🧩 Stochastic Weight Averaging#
Natural Language Processing
Stochastic Weight Averaging (SWA) maintains a running average of the weights towards the end of training. This leads to better generalization than conventional training.
Visualization of SWA from an extensive PyTorch blogpost about SWA.
How to Use#
# Instantiate the algorithm and pass it into the Trainer # The trainer will automatically run it at the appropriate points in the training loop from composer.algorithms import SWA from composer.trainer import Trainer swa_algorithm = SWA( swa_start="1ep", swa_end="2ep", update_interval='5ba', ) trainer = Trainer( model=model, train_dataloader=train_dataloader, eval_dataloader=eval_dataloader, max_duration="3ep", algorithms=[swa_algorithm] ) trainer.fit()
SWA stores an extra copy of the model’s (averaged) weights, and thus doubles the memory required for the model.
EMA also uses a small amount of compute to calculate the average. This does not have an appreciable impact on training speed unless the averaged model is being updated very frequently (e.g. ≤ every ten batches).
swa_start: proportion of training completed before SWA is applied. The default value is
'0.7dur'(0.7 of the duration of training).
swa_end: proportion of training completed before SWA ends. It’s important to have at least one epoch of training after the baseline model is replaced by the SWA model so that the SWA model can have its buffers (most importantly its batch norm statistics) updated. If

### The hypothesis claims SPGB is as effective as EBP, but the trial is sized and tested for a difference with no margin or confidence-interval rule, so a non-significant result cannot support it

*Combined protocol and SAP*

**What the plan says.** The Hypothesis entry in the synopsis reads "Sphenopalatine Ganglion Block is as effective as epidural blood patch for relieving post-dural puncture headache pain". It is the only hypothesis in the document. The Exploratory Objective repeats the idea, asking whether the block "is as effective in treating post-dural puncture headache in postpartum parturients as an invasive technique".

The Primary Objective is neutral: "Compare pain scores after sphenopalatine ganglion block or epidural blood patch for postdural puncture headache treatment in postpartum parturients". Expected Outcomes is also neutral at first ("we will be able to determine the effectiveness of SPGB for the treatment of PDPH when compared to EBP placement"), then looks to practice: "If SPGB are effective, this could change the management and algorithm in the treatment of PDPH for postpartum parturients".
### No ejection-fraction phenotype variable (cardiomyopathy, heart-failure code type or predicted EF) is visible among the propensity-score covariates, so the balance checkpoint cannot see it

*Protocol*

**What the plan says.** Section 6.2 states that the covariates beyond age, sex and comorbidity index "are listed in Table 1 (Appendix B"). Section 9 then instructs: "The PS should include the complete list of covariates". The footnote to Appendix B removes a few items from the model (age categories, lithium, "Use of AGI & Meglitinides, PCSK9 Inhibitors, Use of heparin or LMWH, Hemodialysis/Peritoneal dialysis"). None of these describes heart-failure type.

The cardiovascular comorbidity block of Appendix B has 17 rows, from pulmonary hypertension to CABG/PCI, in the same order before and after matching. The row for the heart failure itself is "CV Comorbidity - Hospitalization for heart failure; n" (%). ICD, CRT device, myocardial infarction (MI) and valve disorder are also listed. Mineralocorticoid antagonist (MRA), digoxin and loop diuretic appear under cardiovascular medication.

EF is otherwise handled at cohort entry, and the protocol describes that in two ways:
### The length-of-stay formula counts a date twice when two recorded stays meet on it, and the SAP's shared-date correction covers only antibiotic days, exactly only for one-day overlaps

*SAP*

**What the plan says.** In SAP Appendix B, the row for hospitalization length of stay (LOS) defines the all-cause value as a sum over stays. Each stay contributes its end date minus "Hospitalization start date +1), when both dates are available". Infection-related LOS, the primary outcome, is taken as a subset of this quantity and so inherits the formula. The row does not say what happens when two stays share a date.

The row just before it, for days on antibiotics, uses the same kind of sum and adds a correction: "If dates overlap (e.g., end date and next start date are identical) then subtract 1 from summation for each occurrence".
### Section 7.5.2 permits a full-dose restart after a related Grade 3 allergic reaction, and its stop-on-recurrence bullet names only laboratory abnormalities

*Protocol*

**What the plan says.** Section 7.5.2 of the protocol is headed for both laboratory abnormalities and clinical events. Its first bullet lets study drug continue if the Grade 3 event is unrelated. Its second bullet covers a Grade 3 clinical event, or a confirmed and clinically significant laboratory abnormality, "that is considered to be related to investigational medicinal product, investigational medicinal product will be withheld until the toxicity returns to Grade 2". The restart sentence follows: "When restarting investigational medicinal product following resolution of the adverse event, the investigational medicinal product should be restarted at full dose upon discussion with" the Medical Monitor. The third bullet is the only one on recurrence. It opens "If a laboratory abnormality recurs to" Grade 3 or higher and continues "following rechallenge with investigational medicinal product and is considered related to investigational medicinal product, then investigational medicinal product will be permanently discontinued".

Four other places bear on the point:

swa_endoccurs during the final epoch of training (e.g.
swa_end = 0.9durand training is only 5 epochs, or
swa_end = 1.0dur), the SWA model will not have its buffers updated, which can negatively impact accuracy. The default value is
update_interval- The period at which updates to the moving average are computed. A longer update interval means that updates are computed less frequently.
Our implementation of SWA also has hyperparameters to control an SWA-specific learning rate schedule, but we found that these did not have a substantial impact on training.
Averaging Weights Leads to Wider Optima and Better Generalization by Pavel Izmailov, Dmitrii Podoprikhin, Timur Garipov, Dmitry Vetrov, and Andrew Gordon Wilson. Presented at the 2018 Conference on Uncertainty in Artificial Intelligence.